Access the VIO plugin interface and in the Summary you should see that VIO Manager has automatically registered itself with vCenter.

IMAGE08

From this screen you can also change the VIO Manager server in case you need to re-deploy a new one. To do so select the management server in the pop-up and click OK.

Screen Shot 2015-01-31 at 17.24.49

Accept the SSL certificate to finish the procedure.

Screen Shot 2014-08-23 at 01.41.07

VIO Manager Server will now be displayed as connected in the Summary tab.

IMAGE11

Deploying OpenStack

With VIO Manager running and connected to our vCenter it is time now to deploy OpenStack. Proceed to the Getting Started tab and click Deploy OpenStack.

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A new wizard will be launched. In the first screen we must select the deployment type. VIO allows to deploy a new OpenStack installation or deploy from a previously saved template file.

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Provide the vCenter administrative credentials.

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Select the management cluster where we are going to deploy VIO.

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Next you need to configure the Management and External networks. Select the appropriate vSphere port-groups for each network and fill in the network ranges, gateway, netmask and DNS server fields.

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Enter the values for the load balancer configuration:

  • Public Virtual IP address
  • Public Hostname, this hostname must resolve to the Public IP address.

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Add a cluster to be used for Nova.

IMAGE18

Add the datastores to be used by Nova to store the different instances. If you have a VSAN datastore keep in mind that to be able to use it with Nova the images stored in Glance have to be streamOptimzed.

IMAGE19

Select the datastore to be used by Glance image service.

IMAGE20

Configure Neutron networking. For Neutron there are two different options:

  • DVS-based networking
  • NSX networking

For DVS simply select the Virtual Distributed Switch where you created the port-group for the data network with the VLAN 4095 configured.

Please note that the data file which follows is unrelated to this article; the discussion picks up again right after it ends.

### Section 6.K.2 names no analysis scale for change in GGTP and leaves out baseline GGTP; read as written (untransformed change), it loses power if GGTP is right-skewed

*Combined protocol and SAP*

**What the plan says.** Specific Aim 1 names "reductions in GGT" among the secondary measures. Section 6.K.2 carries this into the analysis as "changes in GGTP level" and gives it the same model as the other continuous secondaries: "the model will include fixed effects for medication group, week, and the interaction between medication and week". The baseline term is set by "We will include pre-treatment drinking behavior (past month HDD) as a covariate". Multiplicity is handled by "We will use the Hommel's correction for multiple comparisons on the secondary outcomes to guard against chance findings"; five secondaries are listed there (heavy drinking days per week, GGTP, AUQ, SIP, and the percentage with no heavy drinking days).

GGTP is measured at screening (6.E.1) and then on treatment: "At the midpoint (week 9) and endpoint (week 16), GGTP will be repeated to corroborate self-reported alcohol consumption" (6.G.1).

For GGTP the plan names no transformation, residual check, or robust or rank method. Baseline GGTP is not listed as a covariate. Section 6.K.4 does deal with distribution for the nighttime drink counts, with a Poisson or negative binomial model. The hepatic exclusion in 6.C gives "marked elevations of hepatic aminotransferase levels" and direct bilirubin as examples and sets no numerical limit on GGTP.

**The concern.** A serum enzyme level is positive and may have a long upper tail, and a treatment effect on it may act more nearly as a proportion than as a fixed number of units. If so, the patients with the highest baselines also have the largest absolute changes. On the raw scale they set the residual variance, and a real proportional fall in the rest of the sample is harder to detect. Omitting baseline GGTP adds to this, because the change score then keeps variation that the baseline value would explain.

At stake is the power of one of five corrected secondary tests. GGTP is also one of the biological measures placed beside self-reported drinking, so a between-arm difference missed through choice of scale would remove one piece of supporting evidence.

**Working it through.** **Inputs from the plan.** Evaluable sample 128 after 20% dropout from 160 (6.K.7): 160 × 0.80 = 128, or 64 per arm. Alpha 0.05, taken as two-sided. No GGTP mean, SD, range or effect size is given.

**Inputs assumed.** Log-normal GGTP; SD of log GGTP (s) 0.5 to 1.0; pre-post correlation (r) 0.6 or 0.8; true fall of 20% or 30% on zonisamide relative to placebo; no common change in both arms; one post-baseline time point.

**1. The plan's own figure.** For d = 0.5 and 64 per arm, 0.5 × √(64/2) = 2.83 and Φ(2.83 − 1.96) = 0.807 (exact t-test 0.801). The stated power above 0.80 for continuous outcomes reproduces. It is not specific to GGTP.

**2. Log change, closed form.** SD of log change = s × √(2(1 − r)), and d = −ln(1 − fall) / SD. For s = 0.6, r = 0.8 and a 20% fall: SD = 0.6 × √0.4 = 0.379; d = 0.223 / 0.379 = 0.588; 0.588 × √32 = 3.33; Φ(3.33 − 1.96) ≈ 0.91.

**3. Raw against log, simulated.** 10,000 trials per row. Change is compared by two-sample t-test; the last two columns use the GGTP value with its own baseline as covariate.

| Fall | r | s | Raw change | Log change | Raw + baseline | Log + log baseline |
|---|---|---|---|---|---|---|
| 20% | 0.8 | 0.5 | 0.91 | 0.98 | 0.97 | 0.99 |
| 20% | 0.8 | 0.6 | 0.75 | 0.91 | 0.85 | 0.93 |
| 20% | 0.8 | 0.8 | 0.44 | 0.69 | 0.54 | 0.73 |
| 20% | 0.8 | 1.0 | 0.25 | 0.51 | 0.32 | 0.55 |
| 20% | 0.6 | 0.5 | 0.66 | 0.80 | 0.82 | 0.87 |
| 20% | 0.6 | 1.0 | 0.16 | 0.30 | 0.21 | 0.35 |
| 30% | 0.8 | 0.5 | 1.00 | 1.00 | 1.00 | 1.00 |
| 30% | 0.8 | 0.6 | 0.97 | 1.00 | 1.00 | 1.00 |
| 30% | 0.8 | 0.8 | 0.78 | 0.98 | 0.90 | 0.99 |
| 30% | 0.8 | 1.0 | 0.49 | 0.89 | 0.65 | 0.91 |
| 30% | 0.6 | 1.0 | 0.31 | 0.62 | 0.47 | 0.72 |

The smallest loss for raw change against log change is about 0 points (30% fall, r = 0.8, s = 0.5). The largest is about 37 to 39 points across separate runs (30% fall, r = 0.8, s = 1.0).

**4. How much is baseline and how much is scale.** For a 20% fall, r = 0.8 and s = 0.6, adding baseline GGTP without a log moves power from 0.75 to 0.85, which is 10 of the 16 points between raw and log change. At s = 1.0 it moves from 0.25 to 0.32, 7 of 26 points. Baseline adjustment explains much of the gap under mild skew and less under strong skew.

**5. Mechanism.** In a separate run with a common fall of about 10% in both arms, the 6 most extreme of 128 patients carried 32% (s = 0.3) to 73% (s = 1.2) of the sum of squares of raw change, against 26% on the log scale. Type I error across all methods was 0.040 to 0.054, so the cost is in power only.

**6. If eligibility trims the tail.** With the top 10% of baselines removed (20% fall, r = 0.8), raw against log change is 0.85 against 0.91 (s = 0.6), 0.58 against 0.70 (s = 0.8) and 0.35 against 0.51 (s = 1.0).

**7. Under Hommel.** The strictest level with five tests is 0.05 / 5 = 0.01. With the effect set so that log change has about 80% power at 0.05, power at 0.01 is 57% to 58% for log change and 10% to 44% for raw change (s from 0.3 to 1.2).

For NSX deployment you must enter:

  • NSX Manager IP address.
  • NSX Manager administrative username.
  • NSX Manager administrative user password.
  • VDN Scope. Basically the Transport Zone in NSX-v to be used as transport layer for data traffic.
  • Edge Cluster. A vSphere cluster to deploy the NSX Edge instances.
  • Virtual Distributed Switch for NSX networking.
  • External Network. This a port group to be used as external network by instances in OpenStack via a virtual router. This port group should be accessible from compute, management and edge clusters.

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During the Neutron configuration the wizard will connect to the NSX Manager with the provided credentials and will ask to accept the SSL certificate.

IMAGE22

In the next screen the wizard will ask for the OpenStack admin user, password and project. Also you can select the Keystone type option:

  • Database
  • Active Directory as LDAP Server.

IMAGE23

Finally set the syslog server, it is not mandatory to set this value but it is highly recommended.

IMAGE24

Review the configuration and click Finish.

Screen Shot 2015-01-31 at 20.43.54

Review the configuration and click Finish.

The deployment will take some time, depending on your storage backend. In my testing lab took around one hour, but it is a nested environment running on NFS so you can expect much better times deploying in a real world setup. When it is finished you can review the different components of VIO with vSphere Web Client in VMs and Templates, there would be a new folder structure containing all VIO virtual machines.

IMAGE25

 Validate your VIO installation

In your favorite browser open an HTTPS session against the public hostname or virtual IP address configured during VIO installation. The Horizon portal login page will display.

Screen Shot 2015-02-01 at 22.50.41

Enter the admin credentials and OpenStack admin Overview page will show up. The access the Hypervisors area and check that the selected cluster for Nova appears there.

Screen Shot 2015-02-01 at 22.53.19

At this point VIO is setup and you can start to work in Horizon or using the CLI as with any other OpenStack distribution.

Have fun and happy stacking!

Juanma.

VMware has released VMware vSphere Mobile Watchlist. It is available for Android and iOS, iPhone only for now, and will enable any system administrator to keep an eye on their most critical apps from their phones.

It is a very intuitive app to use, below are a series of screenshots from the app installed on my iPhone 5 and connected to my homelab vCenter Server.

From the main screen you can add virtual machines from your vCenter inventory to the default watchlist or create a new watchlist.

Once you have added several virtual machines to your list you can check them in a glance in list or grid mode.

VM watchlist

Tap on a VM and you will access its details, configured resources, VM Tools state, related objects, etc.

As you can see from the screenshot this a multi screen so slide to the left and you can get a console screenshot of the virtual machine and perform different actions on the virtual machine.